Revive Letters of Marque and Reprisal to Launch Cyber-Attacks Against China?
Dan Blumenthal of AEI has a thoughtful piece in Foreign Policy on different tactics the U.S. could take to “win a cyberwar” with China. I think it is more about how the U.S. should “fight” the cyberwar with China and other governments that are going to use cyber-attacks against US companies and government entities. Still, what caught my eye are two interesting legal proposals.
1) The US could amend the Foreign Sovereign Immunities Act to permit lawsuits against governments and government entities (like China’s) for cyberattacks and cybertheft. I suppose the idea would be that a US company could sue the infamous People’s Liberation Army unit that is allegedly sponsoring many of the cyber attacks against the U.S. I think this is a not very good strategy since such litigation for state sponsors of terrorism have not gone very well. And it would seem to require the US to open the doors to litigation against a foreign sovereign, which will certainly invite retaliation against the US government and US companies doing business with China. So I assume no such lawsuits would ever be brought, or almost never would be brought. Still, worth thinking about.
2) Here is the hot idea: Issuing letters of marque and reprisal against cyberattackers. This idea has been developed by GMU lawprof Jeremy Rabkin and Ariel Rabkin here. I think as a policy matter, the idea of bringing private non-governmental resources into play is really important, since they have much of the technical expertise and suffer the most damage from cyberattacks. On the other hand, officially sanctioning private warfare via “cyber-privateers” seems more trouble than its worth. You are responsible for the damage they wreak, but you don’t actually control them very well since they are not in your chain of command. And, oh yes, other countries could do this even better than the U.S. could. Except they simply deny their relationship with the “private”attackers.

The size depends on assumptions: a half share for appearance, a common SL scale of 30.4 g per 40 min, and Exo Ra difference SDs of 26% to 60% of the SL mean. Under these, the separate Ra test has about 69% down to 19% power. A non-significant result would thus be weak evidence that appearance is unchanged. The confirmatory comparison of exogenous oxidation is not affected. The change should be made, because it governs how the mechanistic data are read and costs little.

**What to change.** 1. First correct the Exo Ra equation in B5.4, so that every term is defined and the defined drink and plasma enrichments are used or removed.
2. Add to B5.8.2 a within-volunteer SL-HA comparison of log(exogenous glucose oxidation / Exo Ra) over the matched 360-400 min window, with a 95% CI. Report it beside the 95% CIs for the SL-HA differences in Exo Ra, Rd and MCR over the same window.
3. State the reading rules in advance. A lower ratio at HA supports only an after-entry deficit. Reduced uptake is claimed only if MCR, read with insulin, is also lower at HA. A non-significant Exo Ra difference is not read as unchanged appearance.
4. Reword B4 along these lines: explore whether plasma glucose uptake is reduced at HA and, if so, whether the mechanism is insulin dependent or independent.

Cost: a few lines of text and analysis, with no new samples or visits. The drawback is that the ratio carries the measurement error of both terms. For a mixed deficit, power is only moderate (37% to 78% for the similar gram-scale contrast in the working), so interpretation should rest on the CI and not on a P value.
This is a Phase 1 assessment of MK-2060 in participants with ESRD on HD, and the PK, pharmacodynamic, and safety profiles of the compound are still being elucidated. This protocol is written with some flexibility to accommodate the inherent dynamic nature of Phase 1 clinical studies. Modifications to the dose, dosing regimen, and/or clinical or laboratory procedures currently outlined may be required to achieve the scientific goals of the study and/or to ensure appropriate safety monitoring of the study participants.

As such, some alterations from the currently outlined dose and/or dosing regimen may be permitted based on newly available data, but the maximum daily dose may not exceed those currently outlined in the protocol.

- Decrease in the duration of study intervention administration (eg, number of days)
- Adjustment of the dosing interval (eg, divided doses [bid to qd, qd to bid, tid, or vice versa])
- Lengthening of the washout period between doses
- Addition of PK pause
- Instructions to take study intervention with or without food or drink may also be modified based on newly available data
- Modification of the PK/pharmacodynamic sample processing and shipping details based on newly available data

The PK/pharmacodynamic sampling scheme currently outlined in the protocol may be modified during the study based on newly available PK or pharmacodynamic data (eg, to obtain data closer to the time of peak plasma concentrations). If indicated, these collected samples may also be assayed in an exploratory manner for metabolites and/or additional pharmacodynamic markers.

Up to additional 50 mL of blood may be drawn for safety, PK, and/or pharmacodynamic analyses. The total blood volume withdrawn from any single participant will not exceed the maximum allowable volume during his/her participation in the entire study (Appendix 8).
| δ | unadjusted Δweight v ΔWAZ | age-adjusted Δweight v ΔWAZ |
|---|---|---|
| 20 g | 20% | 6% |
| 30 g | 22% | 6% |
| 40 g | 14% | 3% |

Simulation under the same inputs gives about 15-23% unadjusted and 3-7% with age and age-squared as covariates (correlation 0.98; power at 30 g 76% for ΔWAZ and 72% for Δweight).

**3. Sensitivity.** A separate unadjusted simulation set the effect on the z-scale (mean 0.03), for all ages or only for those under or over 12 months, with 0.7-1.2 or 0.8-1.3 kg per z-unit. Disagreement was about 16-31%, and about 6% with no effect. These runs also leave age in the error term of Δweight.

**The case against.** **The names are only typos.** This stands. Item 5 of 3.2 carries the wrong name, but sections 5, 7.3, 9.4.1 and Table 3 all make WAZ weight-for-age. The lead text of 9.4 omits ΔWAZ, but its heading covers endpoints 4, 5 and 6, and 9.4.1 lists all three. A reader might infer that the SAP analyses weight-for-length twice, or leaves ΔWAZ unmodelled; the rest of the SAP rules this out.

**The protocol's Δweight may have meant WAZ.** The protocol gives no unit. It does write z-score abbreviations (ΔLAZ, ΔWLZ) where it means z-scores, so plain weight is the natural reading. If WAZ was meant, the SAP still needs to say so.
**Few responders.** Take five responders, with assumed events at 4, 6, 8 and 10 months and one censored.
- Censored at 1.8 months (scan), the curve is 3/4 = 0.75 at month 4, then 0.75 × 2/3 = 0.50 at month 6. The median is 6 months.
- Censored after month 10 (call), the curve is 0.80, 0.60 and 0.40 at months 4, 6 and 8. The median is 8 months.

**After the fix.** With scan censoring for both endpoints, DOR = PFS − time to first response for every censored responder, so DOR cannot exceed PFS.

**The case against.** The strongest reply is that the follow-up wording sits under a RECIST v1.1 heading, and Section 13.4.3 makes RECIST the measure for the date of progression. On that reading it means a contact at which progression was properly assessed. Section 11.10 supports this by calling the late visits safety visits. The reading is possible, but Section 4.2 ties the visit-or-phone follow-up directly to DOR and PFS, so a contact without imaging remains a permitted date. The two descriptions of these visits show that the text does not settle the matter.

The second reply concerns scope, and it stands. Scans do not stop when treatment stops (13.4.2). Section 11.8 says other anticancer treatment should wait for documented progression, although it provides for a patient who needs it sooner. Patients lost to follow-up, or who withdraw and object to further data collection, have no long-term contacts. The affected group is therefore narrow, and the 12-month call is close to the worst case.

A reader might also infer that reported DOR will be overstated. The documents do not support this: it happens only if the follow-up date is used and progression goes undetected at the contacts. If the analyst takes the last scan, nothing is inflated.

And I also think that international law would have something to say about this. If a state of armed conflict existed, than it is easier to imagine unleashing a private band of cyberwarriors. But absent that, I don’t think the cyber-privateers makes much legal or policy sense. How could the US legitimately sanction private attacks against a foreign government absent a state of armed conflict without having to treat all foreign private attacks against it as “armed attacks” as well?
Still, I like the idea of expanding the universe of U.S. expertise and ability in the cyberwars, taking an offensive rather than a defensive approach, and thinking of new ways to do so. I am just not sure reviving private warfare will necessarily do that.